In Shakespeare's Hamlet, in Act Three, scene four, there seems a contradiction in Hamlet's previous hesitation in killing Claudius, and his rash action in killing Polonius—who Hamlet believes is Claudius.
One of the major reasons Hamlet procrastinates in avenging his father's murder is because he does not know if the Ghost has given him honest information. Elizabethans believed in the supernatural completely; regarding ghosts, they believed that a ghost could not DO anything in the world after death, but could persuade those who still lived to act for them. If the Ghost is lying and Hamlet kills Claudius without good reason, Hamlet will lose his immortal soul—for killing a king is a mortal sin.
However, after the players reenact Old Hamlet's murder, and Claudius reacts so strongly at the sight, Hamlet has his proof. Walking through the castle after the play, he passes Claudius who appears to be bent in prayer. Hamlet contemplates murdering the King then, but realizes that if he does so, Claudius' soul will go straight to heaven with no sins weighing it down. This is one of Old Hamlet's greatest regrets in the way he died: he had no chance to clean his soul of his sins. Hamlet will not give Claudius this opportunity, and so he decides to wait.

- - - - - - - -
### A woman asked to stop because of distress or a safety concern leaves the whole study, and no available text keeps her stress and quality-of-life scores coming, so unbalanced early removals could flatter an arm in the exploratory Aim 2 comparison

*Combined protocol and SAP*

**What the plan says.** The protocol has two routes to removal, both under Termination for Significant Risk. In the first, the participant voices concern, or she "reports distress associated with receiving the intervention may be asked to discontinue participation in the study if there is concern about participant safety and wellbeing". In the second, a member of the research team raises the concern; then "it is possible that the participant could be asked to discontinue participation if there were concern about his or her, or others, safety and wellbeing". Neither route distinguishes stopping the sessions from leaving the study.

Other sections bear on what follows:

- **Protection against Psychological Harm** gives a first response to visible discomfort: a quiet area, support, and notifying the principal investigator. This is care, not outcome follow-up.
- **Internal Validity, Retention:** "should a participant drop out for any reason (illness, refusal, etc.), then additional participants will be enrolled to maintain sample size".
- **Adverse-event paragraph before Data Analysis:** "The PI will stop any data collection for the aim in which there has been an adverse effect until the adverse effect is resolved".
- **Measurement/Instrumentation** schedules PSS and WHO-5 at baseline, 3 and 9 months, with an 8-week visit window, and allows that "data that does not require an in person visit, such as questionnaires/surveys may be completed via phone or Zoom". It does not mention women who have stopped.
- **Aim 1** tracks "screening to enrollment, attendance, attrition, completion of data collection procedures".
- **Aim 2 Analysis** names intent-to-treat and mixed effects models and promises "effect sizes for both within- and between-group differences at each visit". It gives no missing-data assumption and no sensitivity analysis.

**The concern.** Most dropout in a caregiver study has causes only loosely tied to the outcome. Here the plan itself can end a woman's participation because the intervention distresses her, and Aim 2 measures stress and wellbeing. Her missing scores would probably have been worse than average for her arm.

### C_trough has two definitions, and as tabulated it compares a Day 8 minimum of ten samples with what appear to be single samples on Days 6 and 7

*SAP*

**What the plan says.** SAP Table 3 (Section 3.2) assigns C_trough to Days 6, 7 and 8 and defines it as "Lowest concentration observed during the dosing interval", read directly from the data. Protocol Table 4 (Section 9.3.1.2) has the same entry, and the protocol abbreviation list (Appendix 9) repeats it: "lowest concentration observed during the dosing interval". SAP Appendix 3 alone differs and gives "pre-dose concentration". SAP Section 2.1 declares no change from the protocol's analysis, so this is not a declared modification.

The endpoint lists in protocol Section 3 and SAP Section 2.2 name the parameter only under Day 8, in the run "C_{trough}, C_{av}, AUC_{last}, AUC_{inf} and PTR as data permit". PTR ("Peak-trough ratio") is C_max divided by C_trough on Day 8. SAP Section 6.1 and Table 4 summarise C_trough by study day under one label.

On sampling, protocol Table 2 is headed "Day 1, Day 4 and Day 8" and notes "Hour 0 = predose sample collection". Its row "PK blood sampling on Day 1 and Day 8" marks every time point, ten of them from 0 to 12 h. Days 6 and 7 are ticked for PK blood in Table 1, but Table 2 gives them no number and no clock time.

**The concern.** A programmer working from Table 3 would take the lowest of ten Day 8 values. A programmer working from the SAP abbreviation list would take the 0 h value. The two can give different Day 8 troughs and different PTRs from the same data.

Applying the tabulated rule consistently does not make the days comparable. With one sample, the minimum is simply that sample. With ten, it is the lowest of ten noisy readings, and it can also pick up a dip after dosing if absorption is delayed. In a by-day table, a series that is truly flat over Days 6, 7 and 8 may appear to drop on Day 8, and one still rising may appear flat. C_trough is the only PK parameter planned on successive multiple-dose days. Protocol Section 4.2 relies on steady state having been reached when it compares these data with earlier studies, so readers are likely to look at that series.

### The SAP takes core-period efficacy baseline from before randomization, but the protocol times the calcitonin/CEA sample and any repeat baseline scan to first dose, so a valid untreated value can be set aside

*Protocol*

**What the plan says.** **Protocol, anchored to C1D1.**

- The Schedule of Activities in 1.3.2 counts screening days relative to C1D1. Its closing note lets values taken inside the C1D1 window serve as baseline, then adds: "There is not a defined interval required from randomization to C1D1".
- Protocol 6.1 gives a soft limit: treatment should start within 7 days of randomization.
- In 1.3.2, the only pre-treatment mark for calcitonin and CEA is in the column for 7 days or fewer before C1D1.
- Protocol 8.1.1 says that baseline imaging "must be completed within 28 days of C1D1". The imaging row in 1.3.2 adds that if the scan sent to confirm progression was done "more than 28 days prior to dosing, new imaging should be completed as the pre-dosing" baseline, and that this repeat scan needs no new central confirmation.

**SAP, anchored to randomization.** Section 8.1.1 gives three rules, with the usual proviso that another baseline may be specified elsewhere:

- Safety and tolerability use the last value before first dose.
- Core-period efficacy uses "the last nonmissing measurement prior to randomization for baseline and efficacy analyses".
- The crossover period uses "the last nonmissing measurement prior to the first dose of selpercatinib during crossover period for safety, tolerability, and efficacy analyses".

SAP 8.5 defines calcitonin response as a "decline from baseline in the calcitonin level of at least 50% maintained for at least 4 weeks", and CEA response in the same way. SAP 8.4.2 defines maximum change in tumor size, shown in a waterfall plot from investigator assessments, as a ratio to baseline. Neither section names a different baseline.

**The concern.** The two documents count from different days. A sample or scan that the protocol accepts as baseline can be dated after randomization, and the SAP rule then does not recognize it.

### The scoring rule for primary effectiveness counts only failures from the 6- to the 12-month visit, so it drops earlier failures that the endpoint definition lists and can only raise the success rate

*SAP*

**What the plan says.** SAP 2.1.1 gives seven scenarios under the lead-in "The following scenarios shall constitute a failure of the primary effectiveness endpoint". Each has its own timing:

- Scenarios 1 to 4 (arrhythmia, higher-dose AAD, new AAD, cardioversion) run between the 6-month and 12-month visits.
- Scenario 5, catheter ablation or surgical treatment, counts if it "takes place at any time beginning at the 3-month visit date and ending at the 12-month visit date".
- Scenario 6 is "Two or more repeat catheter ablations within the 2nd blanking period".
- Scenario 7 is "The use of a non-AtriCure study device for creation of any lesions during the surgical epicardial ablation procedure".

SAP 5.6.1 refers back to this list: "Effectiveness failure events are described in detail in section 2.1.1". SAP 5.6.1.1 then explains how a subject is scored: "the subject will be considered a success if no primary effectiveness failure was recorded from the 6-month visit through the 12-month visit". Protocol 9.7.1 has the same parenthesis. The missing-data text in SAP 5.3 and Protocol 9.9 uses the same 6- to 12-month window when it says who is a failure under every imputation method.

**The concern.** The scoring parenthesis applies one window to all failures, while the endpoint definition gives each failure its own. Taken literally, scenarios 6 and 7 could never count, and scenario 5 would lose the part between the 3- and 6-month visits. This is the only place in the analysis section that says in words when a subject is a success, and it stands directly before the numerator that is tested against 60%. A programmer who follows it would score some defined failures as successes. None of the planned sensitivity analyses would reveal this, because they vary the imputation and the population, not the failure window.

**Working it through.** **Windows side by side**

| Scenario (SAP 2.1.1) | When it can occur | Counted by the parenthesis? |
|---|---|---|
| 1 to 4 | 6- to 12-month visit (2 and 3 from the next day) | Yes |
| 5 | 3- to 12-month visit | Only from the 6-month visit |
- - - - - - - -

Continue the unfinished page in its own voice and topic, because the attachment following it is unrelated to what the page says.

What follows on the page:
However, when Hamlet finally goes to his mother's room, and there is a cry from behind the curtain (arras), Hamlet believes it is Claudius, there to act upon his incestuous marriage with Gertrude. (To marry an in-law after the death of one's spouse was considered incestuous at that time.) What better time to kill Claudius when he has this sin on his soul, and so he stabs the person behind the curtain. Unfortunately, it is Polonius, in a place where he does not belong— spying on Hamlet and Gertrude.
Hamlet has finally found a strength of purpose and the right circumstances to kill Claudius, but he kills the wrong man.